NIGERIA – The 39th Expert Review Committee (ERC) for Polio Eradication and Routine Immunization has expressed optimism that the Nigerian programme is on course to stop the transmission of the circulating Variant Polio Virus (cVPV2) with ‘impressive progress’ recorded.

The ERC meets periodically to evaluate progress toward the attainment of a polio-free Nigeria. The monitoring body comprising global and local experts on polio eradication guides the government and partners on how they can interrupt the residual risk of all forms of poliovirus and boost routine immunization in the country.

Recall that Nigeria was declared wild poliovirus free in 2020. However, the circulating Variant Polio Virus2 (cVPV2) strain transmission continues. In 2022 alone, Nigeria reported 168 case.

The Experts further appreciated the strong progress in the country and emphasized that there is a consensus among both the local and international partners that Nigeria can interrupt the transmission of cVPV2 by December 2023.

Meanwhile, the government of Nigeria and its partners have continued to improve the quality of immunization activities in the country by implementing Supplementary Immunization (SIAs) campaigns in many states.

The SIAs are targeted to address the residual risk of all forms of poliovirus and boost routine immunization in the country.

More than 33 million children vaccinated in Southern Africa

More than 33 million children across five southern African countries have been vaccinated against poliovirus since Malawi confirmed its first case of wild poliovirus type 1 in 30 years, with over 80 million vaccine doses administered over the past year.

A total of nine wild poliovirus cases have been reported so far, with one in Malawi and eight in neighbouring Mozambique since the declaration of an outbreak on 17 February 2022 in Malawi.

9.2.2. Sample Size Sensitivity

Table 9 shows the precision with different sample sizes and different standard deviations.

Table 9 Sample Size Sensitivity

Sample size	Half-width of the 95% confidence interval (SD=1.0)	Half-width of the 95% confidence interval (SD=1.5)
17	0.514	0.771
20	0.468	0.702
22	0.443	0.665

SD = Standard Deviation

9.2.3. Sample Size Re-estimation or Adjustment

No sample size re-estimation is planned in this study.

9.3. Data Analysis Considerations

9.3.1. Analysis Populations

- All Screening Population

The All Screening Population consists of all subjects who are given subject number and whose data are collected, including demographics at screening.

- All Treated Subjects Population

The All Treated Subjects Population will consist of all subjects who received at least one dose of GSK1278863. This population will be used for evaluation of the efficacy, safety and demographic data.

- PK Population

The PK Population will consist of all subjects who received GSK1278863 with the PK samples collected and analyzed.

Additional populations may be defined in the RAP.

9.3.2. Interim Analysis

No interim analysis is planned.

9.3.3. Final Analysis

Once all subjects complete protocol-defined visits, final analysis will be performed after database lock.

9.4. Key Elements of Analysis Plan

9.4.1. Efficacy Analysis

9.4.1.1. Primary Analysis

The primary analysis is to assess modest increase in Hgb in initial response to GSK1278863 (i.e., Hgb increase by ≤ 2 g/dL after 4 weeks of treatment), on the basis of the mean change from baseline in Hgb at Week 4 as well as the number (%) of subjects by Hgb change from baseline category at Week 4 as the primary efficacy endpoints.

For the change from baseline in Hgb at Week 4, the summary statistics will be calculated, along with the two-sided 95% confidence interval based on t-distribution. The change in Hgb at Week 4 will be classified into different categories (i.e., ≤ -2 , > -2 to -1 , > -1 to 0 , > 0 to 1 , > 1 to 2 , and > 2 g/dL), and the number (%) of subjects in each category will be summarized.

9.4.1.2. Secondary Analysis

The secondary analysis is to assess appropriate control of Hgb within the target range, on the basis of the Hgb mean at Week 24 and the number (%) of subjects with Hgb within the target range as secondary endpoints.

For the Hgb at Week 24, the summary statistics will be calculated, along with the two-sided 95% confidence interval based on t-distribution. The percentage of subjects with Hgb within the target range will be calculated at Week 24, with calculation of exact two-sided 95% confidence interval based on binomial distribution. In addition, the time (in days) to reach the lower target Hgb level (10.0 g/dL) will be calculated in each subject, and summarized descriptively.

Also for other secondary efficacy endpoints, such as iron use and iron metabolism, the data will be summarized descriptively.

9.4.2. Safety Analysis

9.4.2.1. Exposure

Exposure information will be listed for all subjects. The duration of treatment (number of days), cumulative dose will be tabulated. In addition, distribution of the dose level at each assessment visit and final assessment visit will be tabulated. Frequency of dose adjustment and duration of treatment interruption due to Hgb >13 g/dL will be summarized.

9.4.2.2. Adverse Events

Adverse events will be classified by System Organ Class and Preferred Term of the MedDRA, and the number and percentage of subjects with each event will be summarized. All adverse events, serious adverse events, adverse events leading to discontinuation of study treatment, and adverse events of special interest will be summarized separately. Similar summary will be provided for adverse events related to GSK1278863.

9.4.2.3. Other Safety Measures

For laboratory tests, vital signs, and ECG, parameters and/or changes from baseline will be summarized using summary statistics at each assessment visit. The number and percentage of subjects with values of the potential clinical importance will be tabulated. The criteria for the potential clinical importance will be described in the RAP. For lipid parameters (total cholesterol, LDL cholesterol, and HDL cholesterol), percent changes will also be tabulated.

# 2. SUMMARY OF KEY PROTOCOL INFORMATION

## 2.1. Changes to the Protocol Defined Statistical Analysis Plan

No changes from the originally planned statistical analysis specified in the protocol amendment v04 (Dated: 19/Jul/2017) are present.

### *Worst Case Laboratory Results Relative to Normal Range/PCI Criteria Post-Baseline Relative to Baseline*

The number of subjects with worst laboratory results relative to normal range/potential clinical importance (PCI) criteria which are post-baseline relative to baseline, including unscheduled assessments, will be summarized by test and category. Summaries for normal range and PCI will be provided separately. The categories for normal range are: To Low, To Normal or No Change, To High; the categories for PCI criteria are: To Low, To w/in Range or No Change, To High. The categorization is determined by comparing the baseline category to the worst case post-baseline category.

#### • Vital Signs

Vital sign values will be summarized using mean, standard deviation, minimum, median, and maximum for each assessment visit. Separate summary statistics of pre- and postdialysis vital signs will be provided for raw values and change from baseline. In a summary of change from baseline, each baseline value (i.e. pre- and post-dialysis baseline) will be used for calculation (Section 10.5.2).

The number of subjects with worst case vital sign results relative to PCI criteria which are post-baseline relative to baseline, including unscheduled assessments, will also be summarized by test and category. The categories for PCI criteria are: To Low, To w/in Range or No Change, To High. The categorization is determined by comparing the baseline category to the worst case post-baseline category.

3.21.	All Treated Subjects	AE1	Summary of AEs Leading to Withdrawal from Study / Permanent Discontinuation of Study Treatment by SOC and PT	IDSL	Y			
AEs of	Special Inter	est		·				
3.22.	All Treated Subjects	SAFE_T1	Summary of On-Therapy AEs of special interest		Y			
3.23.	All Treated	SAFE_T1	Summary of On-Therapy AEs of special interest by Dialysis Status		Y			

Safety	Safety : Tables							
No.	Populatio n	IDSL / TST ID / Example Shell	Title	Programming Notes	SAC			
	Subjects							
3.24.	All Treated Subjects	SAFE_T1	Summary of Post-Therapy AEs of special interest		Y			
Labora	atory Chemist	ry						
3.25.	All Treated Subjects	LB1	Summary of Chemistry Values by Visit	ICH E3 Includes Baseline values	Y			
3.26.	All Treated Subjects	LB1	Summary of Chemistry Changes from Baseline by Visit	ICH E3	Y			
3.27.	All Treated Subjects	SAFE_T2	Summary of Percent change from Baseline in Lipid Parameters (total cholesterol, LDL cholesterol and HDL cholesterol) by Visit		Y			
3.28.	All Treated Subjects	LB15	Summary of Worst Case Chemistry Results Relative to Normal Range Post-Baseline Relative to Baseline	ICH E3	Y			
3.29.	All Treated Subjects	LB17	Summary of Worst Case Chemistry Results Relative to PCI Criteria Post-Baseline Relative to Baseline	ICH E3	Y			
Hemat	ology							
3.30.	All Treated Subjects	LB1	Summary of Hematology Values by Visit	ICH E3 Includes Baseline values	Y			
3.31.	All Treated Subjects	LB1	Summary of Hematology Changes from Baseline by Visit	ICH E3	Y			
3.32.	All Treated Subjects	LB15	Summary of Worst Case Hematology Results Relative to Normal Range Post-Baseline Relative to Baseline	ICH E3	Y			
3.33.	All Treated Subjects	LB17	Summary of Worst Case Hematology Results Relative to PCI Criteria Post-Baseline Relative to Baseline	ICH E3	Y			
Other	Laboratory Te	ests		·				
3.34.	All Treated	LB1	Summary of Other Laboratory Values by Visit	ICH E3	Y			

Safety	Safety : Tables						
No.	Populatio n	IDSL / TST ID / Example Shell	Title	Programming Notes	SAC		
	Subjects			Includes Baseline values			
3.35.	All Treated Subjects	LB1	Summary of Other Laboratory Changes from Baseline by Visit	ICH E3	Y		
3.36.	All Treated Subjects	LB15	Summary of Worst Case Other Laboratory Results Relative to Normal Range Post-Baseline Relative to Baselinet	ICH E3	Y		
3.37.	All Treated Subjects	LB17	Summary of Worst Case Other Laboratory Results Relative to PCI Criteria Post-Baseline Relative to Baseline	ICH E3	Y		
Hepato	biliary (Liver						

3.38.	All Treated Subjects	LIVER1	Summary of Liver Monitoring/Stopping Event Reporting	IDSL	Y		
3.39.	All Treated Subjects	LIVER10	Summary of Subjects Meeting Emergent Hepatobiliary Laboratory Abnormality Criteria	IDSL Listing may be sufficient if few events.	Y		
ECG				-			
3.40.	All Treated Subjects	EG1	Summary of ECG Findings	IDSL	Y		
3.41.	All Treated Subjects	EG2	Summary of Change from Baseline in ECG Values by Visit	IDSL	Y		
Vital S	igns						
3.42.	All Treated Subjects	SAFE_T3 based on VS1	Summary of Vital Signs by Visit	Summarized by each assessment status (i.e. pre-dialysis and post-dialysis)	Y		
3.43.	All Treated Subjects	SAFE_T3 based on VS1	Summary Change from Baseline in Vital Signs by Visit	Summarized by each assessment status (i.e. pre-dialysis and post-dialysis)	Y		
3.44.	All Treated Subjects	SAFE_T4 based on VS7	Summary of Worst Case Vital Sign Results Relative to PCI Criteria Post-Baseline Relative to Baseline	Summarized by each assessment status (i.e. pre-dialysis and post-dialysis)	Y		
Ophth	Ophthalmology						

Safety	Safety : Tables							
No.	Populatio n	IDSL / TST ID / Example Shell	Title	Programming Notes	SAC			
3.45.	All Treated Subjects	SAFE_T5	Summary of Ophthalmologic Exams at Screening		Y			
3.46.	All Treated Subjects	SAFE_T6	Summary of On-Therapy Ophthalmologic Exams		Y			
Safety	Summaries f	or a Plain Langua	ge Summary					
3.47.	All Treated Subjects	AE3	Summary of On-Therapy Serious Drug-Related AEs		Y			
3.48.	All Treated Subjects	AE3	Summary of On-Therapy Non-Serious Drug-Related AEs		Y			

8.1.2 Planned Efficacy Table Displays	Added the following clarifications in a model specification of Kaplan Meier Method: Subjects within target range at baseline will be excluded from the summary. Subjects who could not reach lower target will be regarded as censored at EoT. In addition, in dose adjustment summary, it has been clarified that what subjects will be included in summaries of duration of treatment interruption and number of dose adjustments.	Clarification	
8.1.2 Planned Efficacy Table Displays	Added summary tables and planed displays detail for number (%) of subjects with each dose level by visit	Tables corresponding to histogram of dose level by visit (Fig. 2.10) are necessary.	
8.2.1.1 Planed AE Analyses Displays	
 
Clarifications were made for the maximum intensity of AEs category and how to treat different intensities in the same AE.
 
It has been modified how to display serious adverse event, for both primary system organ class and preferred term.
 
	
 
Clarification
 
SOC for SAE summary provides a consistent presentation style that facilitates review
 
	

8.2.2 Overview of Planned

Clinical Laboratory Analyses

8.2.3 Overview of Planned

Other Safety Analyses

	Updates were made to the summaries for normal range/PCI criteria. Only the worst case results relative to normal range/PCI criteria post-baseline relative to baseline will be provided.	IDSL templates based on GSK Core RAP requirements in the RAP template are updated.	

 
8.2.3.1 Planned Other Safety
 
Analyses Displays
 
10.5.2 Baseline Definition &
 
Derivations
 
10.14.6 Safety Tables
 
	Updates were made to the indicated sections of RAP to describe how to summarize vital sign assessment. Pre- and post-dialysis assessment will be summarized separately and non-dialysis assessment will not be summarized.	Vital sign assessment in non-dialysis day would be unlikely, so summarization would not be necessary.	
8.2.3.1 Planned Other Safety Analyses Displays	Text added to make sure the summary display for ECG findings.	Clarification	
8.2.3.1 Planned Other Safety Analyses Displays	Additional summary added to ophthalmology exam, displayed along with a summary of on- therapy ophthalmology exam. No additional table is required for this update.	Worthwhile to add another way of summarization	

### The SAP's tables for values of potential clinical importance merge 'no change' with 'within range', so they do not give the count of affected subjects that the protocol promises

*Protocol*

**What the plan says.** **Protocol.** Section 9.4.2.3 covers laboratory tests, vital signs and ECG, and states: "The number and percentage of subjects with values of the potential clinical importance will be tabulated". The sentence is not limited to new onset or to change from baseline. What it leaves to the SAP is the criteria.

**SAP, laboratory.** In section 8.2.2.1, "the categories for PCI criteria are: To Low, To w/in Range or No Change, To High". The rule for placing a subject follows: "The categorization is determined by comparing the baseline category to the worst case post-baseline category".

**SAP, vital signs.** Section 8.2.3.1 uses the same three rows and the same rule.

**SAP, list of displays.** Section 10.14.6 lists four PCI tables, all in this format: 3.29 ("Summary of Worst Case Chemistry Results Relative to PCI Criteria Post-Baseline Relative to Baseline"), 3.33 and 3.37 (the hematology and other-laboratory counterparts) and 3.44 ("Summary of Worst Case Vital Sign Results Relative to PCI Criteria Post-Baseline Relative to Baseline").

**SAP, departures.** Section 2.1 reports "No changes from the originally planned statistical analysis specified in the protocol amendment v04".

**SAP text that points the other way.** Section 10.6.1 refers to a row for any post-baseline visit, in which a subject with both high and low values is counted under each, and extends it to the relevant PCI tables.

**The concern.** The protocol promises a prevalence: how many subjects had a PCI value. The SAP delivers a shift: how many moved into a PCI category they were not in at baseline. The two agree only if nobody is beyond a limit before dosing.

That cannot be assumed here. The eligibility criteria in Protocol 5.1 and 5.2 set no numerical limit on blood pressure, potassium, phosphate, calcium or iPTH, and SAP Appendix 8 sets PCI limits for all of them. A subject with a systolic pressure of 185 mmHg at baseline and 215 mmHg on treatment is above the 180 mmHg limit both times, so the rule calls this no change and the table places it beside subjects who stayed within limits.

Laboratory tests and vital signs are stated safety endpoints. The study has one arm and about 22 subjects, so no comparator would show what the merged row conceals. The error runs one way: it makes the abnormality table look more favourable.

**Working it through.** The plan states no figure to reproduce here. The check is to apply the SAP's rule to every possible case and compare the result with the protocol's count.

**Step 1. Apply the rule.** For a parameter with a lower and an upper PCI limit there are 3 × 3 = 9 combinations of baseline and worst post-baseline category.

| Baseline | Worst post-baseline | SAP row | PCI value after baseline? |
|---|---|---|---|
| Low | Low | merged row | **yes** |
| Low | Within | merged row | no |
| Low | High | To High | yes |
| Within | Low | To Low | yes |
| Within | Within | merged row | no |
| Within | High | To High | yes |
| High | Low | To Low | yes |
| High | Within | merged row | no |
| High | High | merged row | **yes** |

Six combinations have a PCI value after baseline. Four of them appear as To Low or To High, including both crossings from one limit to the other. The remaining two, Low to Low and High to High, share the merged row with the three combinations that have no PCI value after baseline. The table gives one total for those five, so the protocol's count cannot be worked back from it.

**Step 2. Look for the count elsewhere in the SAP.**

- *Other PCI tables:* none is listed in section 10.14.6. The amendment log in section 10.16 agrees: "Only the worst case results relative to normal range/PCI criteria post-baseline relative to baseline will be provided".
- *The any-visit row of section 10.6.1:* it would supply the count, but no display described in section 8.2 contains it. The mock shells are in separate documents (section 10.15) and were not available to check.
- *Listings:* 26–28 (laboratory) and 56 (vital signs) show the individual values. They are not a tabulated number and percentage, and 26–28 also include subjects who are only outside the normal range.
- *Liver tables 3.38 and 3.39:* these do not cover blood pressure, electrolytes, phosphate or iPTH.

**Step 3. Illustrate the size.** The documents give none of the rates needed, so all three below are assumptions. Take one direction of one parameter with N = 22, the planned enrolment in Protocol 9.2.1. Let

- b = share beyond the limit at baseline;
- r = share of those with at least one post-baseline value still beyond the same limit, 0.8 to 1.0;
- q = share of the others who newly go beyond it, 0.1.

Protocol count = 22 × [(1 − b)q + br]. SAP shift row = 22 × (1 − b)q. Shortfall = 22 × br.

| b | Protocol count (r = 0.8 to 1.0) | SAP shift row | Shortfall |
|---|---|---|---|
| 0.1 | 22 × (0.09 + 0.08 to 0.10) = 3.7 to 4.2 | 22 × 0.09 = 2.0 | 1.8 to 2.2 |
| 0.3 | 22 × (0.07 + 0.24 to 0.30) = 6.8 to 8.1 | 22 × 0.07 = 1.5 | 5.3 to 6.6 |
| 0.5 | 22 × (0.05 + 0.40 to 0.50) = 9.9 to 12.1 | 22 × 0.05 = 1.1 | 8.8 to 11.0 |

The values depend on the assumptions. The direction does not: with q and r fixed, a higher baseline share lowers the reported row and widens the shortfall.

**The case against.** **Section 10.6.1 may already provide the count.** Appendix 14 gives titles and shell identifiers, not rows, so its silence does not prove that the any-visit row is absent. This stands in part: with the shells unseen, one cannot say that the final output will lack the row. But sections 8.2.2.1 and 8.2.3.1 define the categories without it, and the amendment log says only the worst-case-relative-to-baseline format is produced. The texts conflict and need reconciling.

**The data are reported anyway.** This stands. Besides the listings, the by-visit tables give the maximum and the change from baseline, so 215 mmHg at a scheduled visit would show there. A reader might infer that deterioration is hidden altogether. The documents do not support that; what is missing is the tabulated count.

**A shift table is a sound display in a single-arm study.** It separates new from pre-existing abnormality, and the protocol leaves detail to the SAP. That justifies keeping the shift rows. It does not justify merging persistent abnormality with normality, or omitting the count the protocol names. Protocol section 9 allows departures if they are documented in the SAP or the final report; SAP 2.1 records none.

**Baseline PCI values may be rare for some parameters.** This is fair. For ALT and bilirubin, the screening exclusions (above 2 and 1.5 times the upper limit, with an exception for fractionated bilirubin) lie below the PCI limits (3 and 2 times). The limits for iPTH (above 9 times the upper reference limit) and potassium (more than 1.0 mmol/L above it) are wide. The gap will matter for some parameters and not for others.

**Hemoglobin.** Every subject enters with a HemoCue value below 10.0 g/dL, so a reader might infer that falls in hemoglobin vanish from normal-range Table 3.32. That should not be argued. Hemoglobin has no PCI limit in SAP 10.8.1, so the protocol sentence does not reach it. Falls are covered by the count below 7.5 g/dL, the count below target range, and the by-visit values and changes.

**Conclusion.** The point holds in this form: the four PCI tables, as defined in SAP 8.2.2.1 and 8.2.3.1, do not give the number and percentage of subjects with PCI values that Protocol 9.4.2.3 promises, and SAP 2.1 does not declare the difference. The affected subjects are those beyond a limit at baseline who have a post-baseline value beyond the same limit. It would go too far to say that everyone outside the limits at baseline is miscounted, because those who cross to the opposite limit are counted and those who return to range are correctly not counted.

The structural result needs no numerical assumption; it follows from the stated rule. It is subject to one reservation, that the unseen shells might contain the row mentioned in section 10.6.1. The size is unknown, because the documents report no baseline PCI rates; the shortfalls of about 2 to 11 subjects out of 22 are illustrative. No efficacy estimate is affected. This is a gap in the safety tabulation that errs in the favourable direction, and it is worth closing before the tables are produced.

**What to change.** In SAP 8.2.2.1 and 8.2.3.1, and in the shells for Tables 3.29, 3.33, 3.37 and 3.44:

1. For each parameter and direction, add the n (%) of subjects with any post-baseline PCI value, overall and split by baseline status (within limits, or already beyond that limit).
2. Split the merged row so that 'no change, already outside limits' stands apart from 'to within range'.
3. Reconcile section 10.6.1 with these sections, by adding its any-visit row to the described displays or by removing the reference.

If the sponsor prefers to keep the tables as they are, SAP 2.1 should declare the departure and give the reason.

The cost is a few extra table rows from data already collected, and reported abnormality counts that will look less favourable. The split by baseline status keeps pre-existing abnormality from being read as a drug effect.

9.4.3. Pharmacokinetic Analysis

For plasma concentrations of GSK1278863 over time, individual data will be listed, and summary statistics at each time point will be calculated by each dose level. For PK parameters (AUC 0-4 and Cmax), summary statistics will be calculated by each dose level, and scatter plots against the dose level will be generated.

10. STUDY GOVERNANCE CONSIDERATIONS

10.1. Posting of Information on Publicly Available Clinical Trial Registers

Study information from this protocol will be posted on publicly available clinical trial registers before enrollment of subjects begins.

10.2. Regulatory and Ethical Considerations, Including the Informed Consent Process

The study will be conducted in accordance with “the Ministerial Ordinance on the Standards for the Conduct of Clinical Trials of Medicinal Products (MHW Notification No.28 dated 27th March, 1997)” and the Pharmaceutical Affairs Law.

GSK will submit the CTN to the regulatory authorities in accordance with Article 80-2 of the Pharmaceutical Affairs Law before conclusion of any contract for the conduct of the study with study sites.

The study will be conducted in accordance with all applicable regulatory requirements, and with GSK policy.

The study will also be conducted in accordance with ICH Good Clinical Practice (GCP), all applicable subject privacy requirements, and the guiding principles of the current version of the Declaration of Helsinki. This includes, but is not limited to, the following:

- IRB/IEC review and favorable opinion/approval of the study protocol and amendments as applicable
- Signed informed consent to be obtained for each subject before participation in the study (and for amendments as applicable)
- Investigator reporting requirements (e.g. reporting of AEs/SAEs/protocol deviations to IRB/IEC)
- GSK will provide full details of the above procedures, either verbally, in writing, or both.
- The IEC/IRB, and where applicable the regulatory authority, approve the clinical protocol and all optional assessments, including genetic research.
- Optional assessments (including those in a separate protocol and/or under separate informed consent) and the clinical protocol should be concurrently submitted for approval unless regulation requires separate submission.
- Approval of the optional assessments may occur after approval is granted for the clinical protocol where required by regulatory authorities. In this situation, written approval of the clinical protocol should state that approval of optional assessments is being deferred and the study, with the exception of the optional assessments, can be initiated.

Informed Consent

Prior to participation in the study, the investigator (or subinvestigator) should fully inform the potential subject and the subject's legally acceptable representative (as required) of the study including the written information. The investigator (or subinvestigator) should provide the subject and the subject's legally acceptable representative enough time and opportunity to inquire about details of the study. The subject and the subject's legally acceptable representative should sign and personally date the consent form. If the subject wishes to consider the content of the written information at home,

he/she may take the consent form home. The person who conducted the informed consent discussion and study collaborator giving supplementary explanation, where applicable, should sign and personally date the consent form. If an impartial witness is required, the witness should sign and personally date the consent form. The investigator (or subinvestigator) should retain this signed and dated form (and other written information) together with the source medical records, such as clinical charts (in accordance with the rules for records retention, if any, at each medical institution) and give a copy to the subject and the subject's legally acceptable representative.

The last confirmed case to date was in August 2022 in Mozambique.

The wild poliovirus in Malawi and Mozambique originated from Pakistan, one of the two last endemic countries.

To date, 19 vaccination rounds have been concluded in the most at-risk areas and at least five more are planned for 2023 in the five countries.

Additionally, more than 10 new environmental surveillance sites have been set up over the past year in the affected countries with support from WHO. The fully operational sites are playing a critical role in the efforts to detect silent circulating poliovirus in wastewater.

Reaching all households where eligible children live is critical to protect them against the risk of paralysis.

The national health authorities, with support from the Global Polio Eradication Initiative, efforts are ongoing to map cross-border communities, migratory routes, border crossings and transit routes.

Concerted emergency response launched following the outbreak in 2022 has helped increase protection among children through vaccines in Malawi, Mozambique, Zambia, Tanzania and Zimbabwe.

The countries have also ramped up disease surveillance and community mobilization to help find cases and halt the virus.

Botswana Oral Polio Vaccination Campaign

The Ministry of Health of Botswana has announced that it will conduct two rounds of a national house-to-house polio vaccination campaign in all districts in Botswana.

The vaccination campaign will help prevent the spread of this virus to vulnerable children since unvaccinated children are at high risk of polio infection

The campaign will be targeting all children aged 7 years and below from the 23rd to 26th of February 2023 in all districts across the country. The second round of the campaign will take place from the 30th of March 2023 to the 2nd of April 2023.

The ministry has said that the campaign is a public health response to the circulating Vaccine Derived Poliovirus Type 2 (cVOPV2) that was detected in the country through environmental surveillance, as has been previously reported.

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